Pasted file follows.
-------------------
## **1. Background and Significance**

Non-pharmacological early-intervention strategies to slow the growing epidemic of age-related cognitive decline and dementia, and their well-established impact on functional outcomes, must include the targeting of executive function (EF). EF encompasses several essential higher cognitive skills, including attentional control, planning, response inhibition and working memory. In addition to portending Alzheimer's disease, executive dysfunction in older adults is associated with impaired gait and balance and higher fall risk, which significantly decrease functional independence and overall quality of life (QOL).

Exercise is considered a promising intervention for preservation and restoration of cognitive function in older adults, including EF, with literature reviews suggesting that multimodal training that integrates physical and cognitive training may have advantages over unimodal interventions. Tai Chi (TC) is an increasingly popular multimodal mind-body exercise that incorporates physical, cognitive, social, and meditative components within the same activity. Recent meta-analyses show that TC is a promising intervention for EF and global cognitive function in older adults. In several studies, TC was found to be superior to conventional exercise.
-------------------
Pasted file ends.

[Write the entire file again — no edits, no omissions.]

## **1. Background and Significance**

Non-pharmacological early-intervention strategies to slow the growing epidemic of age-related cognitive decline and dementia, and their well-established impact on functional outcomes, must include the targeting of executive function (EF). EF encompasses several essential higher cognitive skills, including attentional control, planning, response inhibition and working memory. In addition to portending Alzheimer's disease, executive dysfunction in older adults is associated with impaired gait and balance and higher fall risk, which significantly decrease functional independence and overall quality of life (QOL).

Exercise is considered a promising intervention for preservation and restoration of cognitive function in older adults, including EF, with literature reviews suggesting that multimodal training that integrates physical and cognitive training may have advantages over unimodal interventions. Tai Chi (TC) is an increasingly popular multimodal mind-body exercise that incorporates physical, cognitive, social, and meditative components within the same activity. Recent meta-analyses show that TC is a promising intervention for EF and global cognitive function in older adults. In several studies, TC was found to be superior to conventional exercise.